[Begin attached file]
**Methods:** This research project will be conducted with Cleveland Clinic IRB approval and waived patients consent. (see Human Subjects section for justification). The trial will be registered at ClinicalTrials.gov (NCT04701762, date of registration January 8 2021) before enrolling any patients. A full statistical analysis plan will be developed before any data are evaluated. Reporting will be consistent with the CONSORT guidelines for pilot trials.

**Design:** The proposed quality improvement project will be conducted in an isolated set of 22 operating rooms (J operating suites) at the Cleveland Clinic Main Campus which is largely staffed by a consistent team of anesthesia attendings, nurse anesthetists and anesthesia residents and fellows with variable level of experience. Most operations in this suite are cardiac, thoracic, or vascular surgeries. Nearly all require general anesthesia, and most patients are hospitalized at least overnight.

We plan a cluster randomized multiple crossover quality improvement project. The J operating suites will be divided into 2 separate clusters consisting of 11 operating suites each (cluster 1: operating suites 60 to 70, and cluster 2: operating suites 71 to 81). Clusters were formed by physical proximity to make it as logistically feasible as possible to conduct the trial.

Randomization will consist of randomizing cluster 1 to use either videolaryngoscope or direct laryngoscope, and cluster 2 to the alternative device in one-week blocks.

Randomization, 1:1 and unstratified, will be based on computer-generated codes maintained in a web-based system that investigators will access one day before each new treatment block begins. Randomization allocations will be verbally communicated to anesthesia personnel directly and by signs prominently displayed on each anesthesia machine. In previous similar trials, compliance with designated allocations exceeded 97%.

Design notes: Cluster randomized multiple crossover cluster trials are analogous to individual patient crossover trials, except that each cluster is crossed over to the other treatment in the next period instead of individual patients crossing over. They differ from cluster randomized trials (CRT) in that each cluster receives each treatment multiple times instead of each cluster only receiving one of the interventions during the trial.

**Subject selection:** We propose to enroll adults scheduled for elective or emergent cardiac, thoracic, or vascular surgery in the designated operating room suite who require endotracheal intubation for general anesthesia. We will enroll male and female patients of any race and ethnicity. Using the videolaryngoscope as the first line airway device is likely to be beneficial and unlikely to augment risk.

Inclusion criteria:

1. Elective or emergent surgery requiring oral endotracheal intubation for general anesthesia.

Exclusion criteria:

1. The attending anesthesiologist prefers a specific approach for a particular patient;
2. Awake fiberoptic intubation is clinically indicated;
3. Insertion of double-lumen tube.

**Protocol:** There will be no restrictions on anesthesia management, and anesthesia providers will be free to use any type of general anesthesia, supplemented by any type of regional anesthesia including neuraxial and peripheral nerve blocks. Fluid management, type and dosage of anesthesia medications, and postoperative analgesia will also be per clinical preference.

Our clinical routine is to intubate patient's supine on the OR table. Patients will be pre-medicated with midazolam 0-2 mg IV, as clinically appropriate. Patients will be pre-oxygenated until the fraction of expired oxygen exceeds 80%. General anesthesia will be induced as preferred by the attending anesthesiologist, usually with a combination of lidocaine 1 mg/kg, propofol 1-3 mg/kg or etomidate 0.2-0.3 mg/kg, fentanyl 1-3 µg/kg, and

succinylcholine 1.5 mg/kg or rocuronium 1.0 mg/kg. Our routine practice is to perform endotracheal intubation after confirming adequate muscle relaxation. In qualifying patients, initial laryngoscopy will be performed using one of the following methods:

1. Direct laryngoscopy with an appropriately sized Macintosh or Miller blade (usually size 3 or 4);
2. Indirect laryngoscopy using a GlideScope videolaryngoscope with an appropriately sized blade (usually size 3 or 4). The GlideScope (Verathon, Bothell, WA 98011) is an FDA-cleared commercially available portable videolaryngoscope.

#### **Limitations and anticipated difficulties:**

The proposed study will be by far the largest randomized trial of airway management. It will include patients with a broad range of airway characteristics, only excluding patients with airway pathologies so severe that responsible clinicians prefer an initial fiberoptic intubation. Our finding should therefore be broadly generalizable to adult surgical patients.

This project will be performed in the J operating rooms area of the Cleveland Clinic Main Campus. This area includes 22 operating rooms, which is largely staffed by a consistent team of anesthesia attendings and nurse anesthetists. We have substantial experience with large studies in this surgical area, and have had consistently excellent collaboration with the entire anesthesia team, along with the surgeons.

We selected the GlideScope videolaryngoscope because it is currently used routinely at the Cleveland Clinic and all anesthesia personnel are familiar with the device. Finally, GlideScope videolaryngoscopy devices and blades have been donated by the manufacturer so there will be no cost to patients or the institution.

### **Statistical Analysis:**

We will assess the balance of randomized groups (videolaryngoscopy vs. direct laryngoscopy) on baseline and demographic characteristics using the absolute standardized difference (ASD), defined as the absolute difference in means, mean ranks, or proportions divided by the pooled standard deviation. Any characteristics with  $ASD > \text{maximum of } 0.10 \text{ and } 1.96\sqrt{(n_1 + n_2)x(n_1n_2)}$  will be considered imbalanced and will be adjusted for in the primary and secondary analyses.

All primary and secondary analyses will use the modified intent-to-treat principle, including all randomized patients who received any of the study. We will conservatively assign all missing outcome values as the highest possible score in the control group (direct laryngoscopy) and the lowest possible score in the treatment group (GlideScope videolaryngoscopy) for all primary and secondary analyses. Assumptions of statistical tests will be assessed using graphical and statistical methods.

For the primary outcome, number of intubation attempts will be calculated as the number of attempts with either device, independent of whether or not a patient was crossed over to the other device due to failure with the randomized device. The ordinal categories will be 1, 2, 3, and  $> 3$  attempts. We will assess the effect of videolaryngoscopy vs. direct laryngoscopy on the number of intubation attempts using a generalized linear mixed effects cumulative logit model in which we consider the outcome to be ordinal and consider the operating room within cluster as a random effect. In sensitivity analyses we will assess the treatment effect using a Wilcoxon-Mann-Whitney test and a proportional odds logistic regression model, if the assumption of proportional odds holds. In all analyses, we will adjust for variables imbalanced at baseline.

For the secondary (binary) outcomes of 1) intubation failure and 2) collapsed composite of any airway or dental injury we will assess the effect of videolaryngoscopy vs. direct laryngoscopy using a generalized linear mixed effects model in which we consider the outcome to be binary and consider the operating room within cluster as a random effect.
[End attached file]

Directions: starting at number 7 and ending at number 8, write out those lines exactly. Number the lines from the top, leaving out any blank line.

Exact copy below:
**Subject selection:** We propose to enroll adults scheduled for elective or emergent cardiac, thoracic, or vascular surgery in the designated operating room suite who require endotracheal intubation for general anesthesia. We will enroll male and female patients of any race and ethnicity. Using the videolaryngoscope as the first line airway device is likely to be beneficial and unlikely to augment risk.

Inclusion criteria: